It soon became clear the deal suited no one. The LTTE complied initially before the Indians tried to isolate it by promoting and arming other Tamil rebel groups. Opposition to the Indians also came from the Sinhalese, a revived JVP and sections of the sangha (community of Buddhist monks and nuns), leading to violent demonstrations. In 1987 the JVP launched a second revolution with political murders and strikes, and by late 1988 the country was terrorised, the economy crippled and the government paralysed. The army struck back with a ruthless counter-insurgency campaign. The insurrection was put down, but not before tens of thousands died.

By the time the Indian peacekeepers withdrew, in March 1990, they had lost more than 1000 lives in just three years. But no sooner had they left than the war between the LTTE and the Sri Lankan government escalated again. By the end of 1990 the LTTE held Jaffna and much of the North, although the East was largely back under government control. In May 1991 Rajiv Gandhi was assassinated by a suicide bomber; it was blamed on the LTTE, presumably in retaliation for consenting to the IPKF arrangement.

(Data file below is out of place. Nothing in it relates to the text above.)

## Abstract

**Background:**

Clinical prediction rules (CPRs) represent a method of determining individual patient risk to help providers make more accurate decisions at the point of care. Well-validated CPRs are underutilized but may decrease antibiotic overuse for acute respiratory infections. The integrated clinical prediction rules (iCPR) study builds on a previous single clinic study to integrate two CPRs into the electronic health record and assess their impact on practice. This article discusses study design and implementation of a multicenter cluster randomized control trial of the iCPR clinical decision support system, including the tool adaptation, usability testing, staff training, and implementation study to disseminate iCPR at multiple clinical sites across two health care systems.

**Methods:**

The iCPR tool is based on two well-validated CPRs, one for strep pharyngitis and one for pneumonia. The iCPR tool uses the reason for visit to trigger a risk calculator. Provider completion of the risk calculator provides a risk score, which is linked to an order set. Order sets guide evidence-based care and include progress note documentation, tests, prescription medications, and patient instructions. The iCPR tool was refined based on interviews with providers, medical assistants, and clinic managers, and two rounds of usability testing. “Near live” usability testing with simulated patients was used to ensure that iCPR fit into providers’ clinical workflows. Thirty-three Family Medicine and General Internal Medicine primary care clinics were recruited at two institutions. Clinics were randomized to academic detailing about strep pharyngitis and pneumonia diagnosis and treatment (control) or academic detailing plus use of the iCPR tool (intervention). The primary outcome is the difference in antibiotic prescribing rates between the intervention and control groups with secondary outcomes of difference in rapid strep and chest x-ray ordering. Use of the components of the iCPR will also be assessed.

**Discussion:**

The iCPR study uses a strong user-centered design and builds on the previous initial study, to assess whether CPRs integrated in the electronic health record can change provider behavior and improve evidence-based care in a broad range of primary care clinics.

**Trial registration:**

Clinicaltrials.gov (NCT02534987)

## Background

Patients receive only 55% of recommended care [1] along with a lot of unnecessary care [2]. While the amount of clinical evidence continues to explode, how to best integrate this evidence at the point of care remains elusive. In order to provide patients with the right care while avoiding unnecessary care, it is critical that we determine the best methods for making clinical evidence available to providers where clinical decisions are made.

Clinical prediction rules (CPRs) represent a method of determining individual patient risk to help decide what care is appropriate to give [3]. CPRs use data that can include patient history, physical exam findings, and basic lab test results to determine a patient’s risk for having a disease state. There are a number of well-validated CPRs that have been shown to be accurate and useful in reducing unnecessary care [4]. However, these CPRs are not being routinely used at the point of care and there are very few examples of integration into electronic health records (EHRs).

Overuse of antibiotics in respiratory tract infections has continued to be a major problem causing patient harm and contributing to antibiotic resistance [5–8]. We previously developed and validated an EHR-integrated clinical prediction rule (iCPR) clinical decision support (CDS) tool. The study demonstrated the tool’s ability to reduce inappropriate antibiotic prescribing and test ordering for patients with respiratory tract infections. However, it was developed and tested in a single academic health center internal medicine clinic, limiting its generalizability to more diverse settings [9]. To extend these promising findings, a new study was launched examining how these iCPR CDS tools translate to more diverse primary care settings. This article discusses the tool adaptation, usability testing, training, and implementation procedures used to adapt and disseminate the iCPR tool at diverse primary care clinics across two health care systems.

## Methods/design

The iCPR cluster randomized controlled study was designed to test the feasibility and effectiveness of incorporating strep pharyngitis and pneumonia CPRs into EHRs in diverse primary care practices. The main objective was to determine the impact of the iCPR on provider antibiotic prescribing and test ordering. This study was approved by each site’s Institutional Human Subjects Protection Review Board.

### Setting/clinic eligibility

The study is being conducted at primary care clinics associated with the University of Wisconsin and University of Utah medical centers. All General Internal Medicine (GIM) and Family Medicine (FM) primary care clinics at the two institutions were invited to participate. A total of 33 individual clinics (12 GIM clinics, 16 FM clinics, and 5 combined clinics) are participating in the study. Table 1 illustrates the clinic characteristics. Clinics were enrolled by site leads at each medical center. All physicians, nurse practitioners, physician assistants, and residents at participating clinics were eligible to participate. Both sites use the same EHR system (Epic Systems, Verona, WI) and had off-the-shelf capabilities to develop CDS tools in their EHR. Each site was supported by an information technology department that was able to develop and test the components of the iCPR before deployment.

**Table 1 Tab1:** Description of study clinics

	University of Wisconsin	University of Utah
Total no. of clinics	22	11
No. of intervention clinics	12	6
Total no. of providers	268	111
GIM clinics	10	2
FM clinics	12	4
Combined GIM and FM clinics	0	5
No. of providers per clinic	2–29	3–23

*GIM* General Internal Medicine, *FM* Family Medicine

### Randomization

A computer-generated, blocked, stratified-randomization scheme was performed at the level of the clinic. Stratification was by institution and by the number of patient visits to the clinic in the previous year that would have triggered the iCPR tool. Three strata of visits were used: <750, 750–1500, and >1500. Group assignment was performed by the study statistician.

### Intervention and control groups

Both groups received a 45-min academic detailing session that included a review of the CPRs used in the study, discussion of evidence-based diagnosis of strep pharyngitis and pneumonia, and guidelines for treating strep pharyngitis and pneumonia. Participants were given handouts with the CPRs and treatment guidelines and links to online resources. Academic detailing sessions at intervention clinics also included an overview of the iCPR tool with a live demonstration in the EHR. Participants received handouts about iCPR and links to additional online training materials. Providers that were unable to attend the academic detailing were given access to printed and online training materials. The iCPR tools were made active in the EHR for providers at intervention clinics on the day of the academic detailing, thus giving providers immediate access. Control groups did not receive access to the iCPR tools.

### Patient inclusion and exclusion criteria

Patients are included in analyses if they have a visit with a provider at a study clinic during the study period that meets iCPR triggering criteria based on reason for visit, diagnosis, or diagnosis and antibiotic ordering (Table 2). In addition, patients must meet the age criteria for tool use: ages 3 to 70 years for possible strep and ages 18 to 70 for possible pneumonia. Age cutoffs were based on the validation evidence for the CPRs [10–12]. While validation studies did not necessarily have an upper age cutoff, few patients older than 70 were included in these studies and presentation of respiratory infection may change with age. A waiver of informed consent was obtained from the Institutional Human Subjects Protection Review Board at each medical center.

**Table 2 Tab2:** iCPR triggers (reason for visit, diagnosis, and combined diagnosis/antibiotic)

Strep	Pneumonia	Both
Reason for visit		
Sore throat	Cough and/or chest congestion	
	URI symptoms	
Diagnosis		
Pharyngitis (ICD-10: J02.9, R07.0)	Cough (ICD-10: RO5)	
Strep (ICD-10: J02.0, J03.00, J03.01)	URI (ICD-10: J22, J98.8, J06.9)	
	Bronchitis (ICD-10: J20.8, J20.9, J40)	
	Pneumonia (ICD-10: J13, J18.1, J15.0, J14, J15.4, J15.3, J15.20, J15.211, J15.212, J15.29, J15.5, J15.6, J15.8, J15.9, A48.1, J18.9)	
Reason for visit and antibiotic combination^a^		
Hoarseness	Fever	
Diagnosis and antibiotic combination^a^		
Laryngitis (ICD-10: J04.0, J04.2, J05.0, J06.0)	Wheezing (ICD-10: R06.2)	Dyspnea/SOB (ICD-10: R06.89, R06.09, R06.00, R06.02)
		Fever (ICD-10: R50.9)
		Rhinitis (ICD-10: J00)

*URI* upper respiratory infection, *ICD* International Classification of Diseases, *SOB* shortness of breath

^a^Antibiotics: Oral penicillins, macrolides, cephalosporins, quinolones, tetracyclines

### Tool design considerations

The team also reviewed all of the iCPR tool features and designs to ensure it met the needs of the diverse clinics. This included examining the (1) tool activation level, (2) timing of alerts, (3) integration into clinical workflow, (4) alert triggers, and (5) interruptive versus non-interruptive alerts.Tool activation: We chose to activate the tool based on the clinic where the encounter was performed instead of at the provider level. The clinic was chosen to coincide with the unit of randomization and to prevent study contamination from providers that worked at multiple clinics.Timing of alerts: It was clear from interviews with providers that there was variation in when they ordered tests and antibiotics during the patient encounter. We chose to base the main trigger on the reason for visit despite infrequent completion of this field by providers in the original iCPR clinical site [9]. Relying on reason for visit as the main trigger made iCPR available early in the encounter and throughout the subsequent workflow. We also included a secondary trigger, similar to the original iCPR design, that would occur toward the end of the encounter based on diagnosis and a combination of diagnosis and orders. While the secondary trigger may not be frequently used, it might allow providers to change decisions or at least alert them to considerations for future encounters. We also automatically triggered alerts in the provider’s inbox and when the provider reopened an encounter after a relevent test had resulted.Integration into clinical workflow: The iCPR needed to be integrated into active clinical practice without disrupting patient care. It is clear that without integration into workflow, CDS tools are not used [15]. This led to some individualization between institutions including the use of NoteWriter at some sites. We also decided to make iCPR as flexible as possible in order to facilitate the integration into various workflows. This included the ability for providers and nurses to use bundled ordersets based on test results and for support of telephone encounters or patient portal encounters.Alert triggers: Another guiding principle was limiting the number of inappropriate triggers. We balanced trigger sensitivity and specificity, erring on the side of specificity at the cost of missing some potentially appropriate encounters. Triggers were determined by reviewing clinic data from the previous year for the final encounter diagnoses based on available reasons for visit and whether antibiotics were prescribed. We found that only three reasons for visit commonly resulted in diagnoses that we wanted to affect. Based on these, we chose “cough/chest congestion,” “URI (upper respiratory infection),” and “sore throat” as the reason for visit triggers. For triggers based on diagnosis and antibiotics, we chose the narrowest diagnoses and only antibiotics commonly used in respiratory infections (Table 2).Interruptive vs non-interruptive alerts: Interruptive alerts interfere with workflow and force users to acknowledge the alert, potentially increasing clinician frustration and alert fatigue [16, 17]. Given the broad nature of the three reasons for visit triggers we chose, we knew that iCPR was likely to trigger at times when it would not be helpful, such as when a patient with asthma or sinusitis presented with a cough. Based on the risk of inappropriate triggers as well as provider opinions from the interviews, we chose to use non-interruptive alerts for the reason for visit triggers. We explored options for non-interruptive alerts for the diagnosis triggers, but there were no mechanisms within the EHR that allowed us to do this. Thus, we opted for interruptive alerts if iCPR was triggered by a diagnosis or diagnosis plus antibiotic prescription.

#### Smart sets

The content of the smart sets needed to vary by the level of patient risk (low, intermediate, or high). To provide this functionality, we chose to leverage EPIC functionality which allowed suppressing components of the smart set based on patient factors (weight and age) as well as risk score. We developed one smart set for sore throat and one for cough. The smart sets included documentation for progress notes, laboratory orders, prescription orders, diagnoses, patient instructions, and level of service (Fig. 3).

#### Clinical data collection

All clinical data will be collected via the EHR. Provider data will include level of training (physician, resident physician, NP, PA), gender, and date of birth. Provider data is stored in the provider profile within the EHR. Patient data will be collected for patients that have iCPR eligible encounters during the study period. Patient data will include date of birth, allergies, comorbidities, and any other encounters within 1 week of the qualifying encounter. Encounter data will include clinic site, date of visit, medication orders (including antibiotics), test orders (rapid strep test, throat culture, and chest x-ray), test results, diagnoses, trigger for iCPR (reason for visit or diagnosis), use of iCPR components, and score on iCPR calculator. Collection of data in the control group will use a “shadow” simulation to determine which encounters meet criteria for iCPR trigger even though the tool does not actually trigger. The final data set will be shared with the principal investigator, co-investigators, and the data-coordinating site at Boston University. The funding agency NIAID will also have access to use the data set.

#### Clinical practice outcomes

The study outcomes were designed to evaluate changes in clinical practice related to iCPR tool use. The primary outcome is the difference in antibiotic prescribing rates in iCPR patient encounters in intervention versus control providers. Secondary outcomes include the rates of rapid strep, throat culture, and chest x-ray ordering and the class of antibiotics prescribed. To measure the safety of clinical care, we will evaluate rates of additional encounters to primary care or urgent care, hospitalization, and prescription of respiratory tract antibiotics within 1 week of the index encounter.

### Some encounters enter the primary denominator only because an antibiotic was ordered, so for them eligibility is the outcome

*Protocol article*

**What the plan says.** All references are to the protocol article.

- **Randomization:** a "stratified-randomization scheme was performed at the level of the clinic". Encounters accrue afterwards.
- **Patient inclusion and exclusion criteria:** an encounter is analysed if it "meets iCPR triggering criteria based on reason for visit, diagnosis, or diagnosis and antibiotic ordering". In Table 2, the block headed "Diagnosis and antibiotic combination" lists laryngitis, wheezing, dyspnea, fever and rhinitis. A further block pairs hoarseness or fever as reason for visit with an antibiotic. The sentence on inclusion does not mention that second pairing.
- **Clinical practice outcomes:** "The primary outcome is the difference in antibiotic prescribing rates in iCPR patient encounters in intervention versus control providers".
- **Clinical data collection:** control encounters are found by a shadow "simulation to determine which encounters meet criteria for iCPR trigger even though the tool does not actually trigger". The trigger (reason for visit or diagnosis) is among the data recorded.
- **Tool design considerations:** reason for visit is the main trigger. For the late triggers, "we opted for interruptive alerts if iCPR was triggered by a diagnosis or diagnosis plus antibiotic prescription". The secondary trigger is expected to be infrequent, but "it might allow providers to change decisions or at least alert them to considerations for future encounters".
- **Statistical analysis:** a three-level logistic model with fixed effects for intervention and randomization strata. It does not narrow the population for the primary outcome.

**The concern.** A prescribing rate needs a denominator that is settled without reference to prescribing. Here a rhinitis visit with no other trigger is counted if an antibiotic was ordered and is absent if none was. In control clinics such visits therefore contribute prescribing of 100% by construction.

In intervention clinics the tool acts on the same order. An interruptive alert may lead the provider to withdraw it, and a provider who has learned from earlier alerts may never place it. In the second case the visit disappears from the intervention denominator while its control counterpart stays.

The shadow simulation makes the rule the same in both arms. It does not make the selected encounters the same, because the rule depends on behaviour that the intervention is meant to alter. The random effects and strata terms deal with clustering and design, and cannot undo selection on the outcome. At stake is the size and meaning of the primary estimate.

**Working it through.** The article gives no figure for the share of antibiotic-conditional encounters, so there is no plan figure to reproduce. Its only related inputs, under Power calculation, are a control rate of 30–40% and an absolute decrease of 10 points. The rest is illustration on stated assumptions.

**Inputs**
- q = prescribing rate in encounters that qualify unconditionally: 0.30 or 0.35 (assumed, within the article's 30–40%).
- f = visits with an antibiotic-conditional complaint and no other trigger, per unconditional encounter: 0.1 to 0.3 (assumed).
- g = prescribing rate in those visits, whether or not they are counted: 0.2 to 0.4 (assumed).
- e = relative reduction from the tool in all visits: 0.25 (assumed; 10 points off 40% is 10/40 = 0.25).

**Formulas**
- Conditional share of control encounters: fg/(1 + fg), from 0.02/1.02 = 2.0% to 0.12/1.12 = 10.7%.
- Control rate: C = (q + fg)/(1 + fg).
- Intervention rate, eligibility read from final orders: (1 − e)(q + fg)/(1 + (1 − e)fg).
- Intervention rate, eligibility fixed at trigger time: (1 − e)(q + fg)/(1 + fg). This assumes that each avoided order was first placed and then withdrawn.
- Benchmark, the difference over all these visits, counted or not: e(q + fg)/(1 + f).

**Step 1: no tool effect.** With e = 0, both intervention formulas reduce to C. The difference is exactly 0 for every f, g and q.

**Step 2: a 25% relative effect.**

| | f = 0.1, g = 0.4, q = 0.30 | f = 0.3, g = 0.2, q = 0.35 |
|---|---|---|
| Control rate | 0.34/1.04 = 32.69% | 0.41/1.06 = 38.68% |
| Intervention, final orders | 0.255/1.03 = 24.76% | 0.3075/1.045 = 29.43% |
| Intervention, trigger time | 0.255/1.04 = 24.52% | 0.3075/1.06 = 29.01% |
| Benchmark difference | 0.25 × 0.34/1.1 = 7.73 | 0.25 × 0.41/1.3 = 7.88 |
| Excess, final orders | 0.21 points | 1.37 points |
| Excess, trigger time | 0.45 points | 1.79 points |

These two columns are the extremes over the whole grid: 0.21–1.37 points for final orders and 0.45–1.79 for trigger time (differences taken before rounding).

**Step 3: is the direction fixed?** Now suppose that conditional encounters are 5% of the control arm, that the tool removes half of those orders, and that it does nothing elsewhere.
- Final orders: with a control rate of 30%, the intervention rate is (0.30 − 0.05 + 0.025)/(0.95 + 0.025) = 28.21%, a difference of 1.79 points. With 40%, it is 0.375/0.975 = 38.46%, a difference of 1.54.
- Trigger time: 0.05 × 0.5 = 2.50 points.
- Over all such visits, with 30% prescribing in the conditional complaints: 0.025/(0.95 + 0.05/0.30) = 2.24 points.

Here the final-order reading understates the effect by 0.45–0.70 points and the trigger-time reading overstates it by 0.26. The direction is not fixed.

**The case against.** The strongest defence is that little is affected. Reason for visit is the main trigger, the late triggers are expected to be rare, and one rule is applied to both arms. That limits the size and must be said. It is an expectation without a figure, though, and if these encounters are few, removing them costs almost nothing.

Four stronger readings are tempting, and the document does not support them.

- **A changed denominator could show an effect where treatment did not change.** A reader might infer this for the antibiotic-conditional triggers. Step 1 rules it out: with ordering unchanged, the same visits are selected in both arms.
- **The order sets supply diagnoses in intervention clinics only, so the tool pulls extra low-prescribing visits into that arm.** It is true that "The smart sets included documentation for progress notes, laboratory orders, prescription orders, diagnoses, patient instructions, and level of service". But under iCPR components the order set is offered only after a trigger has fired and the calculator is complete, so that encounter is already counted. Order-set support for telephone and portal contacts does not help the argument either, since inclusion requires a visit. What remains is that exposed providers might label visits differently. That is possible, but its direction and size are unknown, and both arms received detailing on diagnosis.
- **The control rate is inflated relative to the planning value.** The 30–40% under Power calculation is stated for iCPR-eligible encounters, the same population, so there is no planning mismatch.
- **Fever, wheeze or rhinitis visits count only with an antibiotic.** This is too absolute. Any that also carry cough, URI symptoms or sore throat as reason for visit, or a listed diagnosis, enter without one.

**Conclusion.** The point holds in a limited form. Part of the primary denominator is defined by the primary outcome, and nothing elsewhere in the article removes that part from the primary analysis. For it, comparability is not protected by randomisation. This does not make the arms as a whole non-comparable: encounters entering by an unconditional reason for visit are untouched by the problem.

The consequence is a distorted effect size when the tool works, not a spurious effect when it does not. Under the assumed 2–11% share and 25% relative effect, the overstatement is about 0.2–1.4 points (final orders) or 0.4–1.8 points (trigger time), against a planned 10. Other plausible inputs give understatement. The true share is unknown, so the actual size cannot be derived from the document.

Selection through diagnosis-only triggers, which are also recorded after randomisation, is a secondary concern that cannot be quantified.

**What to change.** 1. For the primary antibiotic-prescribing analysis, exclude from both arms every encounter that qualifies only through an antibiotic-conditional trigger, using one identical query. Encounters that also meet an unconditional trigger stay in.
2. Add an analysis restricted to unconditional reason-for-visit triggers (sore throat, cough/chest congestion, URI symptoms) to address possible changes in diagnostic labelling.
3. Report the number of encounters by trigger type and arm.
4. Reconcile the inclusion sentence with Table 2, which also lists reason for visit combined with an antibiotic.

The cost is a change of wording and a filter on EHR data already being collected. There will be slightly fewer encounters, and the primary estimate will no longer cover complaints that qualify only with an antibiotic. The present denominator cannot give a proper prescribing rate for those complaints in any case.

The 2002 Ceasefire

Although most Tamils and Sinhalese longed for peace, extremists on both sides pressed on with war. President Premadasa was assassinated at a May Day rally in 1993. The LTTE was suspected but never claimed responsibility. The following year, the People’s Alliance (PA) won the parliamentary elections; its leader, Chandrika Bandaranaike Kumaratunga, the daughter of former leader Sirimavo Bandaranaike, won the presidential election. The PA had promised to end the civil war, but the conflict continued in earnest.